Having a survival garden is a smart idea.
There are times in your life when you are going to need food, but due to weather, storms, or power outages, you might not have easy access to food.
Therefore, it is important to have a backup plan, such as food storage or survival gear, when this happens.
One excellent way to make sure that you have food is to create your own survival garden.
Survival gardening is a little bit more difficult to master than the average vegetable garden, but it may be essential to your survival.
If you are looking to be self-sufficient in your own food, you will want to have at least four types of crops in your survival garden.
To be prepared for any kind of disaster, you will want to have a resilient crop to drought and pestilence.
You may also want to include a crop that doesn’t need much light or water when it is dormant.
So, what are four of the best survival crops to grow:
Potatoes are a great source of many necessary nutrients such as carbohydrates and proteins.
They are also full of Vitamin C, Calcium, and minerals.
Therefore, potatoes will give you the most calories for the space.
If you live in a climate with cool summers, then you need to plant a little early.
But if you live in a warmer climate, you can plant a little later (two to three weeks before the last spring frost date).
Potatoes should be ready to harvest in about 65-90 days.
Corn is one of the most realistic grains to grow at home.
Harvesting is very easy. Corn is rich in vitamins B1, B5 and C. It is also a natural dietary fiber.
There are three main types of corn:
Flint corn is better for cooler and wetter climates.
Flour corn (grown by American Indians) is much easier to grind than flint corn.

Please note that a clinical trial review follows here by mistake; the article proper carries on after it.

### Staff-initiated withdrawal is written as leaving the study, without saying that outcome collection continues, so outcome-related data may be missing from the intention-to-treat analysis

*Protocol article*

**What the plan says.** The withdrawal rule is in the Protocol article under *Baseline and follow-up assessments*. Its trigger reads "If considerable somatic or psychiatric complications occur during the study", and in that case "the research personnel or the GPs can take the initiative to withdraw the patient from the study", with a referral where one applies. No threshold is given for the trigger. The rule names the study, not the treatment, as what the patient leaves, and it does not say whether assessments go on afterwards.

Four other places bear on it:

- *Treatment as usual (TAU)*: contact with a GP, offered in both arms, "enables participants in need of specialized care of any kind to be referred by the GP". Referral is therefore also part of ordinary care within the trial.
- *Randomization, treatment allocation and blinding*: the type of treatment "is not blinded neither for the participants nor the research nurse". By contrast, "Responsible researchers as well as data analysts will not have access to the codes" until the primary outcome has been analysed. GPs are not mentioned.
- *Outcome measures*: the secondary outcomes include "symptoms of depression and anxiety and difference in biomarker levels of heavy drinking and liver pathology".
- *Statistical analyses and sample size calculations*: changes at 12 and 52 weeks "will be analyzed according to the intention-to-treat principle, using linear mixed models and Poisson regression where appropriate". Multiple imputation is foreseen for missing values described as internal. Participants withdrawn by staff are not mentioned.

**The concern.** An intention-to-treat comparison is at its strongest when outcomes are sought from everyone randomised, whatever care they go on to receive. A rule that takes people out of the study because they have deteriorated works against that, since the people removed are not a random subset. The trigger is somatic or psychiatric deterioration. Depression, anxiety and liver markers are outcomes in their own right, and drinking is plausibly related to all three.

Dent corn is standard field corn, but most of this is now genetically engineered.
Beans and other legumes (peas, lentils, and cowpeas) are full of protein.
They are also extremely easy to grow.
They can be stored through the winter without processing.
Dry beans are one of the most popular food plan survival crops, and they are also one of the most nutritious.
Each of them produces an average of 3 to 5 pounds of material per 100 square feet.
For every pound of beans consumed, more than 1,500 calories are burned.
The best beans to grow in cooler climates are peas, favas, garbanzos, and lentils.
All other beans grow best in warmer climates.
These are must-haves in any survival garden.
Cabbage is easy to grow all year round.
Cabbage can even grow through the winter.
Cabbage can stay in the garden late into the fall and be stored in a root cellar or a greenhouse.
You can also ferment cabbage to turn into Sauerkraut.
Members of the cabbage family include collards and kale.
These are cut-and-come-again crops.
These can also be grown all through the winter.
Collards and kale are nutritional, and they have an amazing calcium content.
They represent 26% of an adult’s daily calcium intake.
Cabbage is essential in your survival.
To sum it up
Hopefully, you will never be in a situation where you need to use your survival garden for actual survival, but it is excellent to have if that ever becomes the case.
A survival garden isn’t only used in time of need but can also be highly beneficial to your health and will save you a lot of money by growing things yourself.
Also, please share this post with all of your survival and prepping peeps; this helps me out and helps me keep the lights on here at Total Prepping.
Thank you for reading! 🙂